2015 Falcons Draft: WR Justin Hardy

When the Falcons released Harry Douglas, it was sad but made sense. Douglas was a guy you always had to like. A tough player who always seemed to enjoy the game. He also stepped up in a big way when Julio Jones dealt with injuries. Douglas was exactly what you want in a #3 WR. Unfortunately, his salary wasn’t. At least, his salary wasn’t when you’re a team picking in the top 10 of the draft. The Falcons had bigger holes, and they said goodbye to a pretty good slot receiver to fill them.

Of course, that created a slot receiver vacancy. The Falcons filled that vacancy in the 4th round, selecting East Carolina’s Justin Hardy 107th overall. Hardy was immensely productive at the college level, breaking the FBS record for career receptions with 387. That’s not bad for a guy who had to walk on at East Carolina. In college, he regularly operated out of the slot, and last year was one of the country’s most productive slot receivers, according to Pro Football Focus’s College Football Focus grading project.

Justin Hardy caught this pass. Justin Hardy catches EVERY pass. (Photo: James Guillory-USA TODAY Sports)

He isn’t a workout wonder. In fact, he’s kind of an odd player from a purely physical perspective. Check out his measurables, courtesy of MockDraftable.com.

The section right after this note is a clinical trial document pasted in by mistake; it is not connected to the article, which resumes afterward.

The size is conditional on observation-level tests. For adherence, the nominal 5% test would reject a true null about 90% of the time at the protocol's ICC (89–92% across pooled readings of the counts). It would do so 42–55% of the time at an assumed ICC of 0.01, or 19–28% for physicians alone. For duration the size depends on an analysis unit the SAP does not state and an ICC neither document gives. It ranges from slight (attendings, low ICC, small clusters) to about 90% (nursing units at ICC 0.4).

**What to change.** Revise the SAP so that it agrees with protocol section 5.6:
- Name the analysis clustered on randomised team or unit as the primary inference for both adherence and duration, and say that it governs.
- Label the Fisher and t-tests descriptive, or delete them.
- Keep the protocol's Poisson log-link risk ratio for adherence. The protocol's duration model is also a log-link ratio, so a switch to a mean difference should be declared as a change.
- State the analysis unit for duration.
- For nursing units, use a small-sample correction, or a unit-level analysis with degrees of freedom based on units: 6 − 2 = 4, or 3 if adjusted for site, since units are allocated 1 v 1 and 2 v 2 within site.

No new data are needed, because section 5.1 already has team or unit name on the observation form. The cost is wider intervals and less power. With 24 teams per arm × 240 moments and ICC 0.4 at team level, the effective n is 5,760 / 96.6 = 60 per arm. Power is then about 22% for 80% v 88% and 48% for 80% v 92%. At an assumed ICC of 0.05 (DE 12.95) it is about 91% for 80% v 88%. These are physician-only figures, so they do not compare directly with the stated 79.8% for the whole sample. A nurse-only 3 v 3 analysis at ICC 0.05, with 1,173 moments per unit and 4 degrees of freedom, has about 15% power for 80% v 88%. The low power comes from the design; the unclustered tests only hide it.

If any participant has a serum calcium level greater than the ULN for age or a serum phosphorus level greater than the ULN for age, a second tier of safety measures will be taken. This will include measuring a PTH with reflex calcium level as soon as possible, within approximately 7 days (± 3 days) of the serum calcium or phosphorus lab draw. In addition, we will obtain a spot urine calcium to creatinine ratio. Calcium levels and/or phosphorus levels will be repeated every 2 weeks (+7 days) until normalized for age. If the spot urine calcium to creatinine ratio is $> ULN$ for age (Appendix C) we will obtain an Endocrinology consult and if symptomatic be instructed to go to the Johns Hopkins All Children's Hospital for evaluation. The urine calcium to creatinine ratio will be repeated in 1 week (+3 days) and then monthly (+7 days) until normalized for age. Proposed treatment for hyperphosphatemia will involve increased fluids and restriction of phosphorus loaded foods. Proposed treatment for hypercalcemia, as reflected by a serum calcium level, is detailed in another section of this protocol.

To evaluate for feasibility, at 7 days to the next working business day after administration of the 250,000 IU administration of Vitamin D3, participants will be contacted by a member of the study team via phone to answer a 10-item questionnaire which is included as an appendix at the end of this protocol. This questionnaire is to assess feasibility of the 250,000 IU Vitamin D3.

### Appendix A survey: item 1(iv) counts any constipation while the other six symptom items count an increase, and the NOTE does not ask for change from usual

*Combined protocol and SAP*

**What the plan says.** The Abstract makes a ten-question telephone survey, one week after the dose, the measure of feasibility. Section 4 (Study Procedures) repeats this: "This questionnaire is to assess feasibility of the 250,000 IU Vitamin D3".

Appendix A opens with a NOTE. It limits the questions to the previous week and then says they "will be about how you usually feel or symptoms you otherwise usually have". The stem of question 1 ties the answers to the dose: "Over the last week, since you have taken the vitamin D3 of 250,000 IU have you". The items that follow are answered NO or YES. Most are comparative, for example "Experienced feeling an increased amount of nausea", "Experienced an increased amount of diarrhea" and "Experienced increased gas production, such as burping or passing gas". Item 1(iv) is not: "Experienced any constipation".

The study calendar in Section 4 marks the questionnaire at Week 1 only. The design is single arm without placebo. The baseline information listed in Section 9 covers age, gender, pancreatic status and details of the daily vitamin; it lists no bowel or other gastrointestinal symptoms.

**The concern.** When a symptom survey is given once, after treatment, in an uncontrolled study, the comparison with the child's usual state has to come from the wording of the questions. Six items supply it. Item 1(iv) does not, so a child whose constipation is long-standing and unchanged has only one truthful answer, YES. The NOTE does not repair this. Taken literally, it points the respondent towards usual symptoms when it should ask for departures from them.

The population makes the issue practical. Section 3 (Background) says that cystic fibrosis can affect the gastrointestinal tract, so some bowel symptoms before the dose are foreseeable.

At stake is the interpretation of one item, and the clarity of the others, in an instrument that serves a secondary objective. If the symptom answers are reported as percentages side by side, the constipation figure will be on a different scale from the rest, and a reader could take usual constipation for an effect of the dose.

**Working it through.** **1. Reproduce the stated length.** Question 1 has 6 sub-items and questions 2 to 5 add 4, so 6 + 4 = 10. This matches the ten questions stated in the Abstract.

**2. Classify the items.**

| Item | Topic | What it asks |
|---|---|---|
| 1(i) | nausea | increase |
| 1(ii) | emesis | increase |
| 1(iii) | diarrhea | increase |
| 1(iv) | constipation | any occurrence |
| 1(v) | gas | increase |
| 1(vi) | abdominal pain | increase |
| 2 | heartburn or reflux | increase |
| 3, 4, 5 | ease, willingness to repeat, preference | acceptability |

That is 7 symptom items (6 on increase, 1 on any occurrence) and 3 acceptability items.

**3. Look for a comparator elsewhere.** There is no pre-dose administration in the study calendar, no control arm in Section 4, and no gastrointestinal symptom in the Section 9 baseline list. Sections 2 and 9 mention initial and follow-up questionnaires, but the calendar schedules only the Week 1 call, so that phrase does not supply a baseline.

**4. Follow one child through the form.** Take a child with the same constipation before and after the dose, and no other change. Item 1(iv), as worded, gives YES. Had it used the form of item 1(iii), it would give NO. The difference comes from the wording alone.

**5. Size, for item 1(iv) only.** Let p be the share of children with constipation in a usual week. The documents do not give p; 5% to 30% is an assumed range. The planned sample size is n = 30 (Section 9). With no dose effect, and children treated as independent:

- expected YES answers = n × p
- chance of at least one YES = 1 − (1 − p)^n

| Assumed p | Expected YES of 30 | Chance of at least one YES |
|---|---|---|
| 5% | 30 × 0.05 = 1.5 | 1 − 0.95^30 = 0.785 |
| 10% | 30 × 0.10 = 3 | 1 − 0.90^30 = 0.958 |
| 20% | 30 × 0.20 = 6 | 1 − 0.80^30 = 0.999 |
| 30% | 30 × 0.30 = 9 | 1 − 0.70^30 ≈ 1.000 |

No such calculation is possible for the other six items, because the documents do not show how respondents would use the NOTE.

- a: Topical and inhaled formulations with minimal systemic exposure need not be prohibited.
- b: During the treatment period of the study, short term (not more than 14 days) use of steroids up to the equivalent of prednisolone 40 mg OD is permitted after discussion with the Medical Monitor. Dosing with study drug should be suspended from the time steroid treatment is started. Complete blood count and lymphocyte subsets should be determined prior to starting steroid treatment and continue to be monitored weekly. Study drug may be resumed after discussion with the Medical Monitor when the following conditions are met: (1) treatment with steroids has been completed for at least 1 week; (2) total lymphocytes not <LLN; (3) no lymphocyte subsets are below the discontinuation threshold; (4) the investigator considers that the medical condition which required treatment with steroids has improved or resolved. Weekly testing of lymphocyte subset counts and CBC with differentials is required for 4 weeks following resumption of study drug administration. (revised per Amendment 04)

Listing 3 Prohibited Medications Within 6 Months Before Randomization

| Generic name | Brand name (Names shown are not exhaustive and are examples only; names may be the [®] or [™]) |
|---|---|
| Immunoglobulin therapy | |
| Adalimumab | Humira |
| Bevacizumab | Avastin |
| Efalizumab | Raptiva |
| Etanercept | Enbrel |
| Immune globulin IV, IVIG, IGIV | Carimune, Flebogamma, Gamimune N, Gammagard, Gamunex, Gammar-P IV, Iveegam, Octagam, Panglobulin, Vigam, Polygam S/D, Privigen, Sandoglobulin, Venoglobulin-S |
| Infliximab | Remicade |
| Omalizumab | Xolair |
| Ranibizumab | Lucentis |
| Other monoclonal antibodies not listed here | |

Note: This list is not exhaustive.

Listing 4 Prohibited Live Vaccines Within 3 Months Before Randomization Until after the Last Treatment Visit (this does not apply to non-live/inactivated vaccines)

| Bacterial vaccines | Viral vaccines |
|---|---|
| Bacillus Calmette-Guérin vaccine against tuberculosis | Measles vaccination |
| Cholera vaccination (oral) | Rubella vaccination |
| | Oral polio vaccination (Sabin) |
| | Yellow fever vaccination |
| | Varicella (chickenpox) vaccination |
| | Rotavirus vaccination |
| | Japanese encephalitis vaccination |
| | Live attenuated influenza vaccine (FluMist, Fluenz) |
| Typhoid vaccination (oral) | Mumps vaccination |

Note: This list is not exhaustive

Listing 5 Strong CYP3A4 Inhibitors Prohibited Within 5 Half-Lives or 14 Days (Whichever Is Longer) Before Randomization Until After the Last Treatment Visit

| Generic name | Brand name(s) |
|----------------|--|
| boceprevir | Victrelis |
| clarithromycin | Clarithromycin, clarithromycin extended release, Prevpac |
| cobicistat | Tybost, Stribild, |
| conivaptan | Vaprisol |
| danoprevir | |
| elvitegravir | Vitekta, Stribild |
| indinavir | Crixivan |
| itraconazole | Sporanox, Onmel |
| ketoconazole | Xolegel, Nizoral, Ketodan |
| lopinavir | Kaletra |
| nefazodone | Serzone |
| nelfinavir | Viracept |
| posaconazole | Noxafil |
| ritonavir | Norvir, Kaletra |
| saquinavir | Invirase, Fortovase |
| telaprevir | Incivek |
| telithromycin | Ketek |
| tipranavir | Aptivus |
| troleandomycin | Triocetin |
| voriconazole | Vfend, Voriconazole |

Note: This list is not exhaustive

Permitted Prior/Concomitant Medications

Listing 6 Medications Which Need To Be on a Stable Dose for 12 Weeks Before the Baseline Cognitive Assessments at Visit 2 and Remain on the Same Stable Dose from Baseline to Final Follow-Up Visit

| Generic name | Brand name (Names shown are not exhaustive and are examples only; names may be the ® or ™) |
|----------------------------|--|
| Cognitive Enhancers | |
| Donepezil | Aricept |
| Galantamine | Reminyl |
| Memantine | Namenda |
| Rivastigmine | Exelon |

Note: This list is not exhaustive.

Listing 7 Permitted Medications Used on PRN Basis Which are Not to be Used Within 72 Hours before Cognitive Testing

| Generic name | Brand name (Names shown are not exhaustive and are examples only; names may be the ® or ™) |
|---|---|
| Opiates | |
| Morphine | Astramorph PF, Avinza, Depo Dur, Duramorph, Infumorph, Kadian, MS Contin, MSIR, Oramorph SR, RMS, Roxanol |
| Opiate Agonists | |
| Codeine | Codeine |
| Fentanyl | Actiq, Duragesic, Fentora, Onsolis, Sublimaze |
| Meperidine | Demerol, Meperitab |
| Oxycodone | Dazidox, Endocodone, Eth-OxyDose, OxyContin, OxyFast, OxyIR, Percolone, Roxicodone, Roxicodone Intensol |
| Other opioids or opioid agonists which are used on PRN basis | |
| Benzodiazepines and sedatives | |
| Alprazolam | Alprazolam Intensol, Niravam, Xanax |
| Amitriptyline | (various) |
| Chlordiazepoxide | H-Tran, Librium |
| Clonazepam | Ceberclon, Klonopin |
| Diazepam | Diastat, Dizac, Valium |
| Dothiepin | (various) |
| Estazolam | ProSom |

He’s small (5’10”, 192 lbs) and slower than many (4.56 in the 40), but the spikes on the spider chart will show what makes him so productive, especially on short routes out of the slot.  His 3-cone drill time is in the 95th percentile; Hardy changes directions with precision better than almost any other draft prospect. His hands are huge. I think hand size is generally overrated, but it does help when trying to make catches in traffic, as is often the case with a slot receiver.

He’s not a deep threat, and probably never will be. Luckily, the Falcons aren’t asking him to be. In Atlanta, Hardy will operate mostly short routes, usually out of the slot. It’s what he did in college, and it’s what he’s best suited to do in the pros. He’s complete enough to start for the Falcons immediately, and he can produce immediately in this role. The ceiling may not be particularly high with Hardy, but he’s already pretty close to that ceiling.

Projected longterm role: Slot receiver / Rotational WR

Projected 2015 role: Starting slot receiver

About Brent Blackwell 203 Articles
Brent Blackwell also writes for College Football By The Numbers at www.cfbtn.com.

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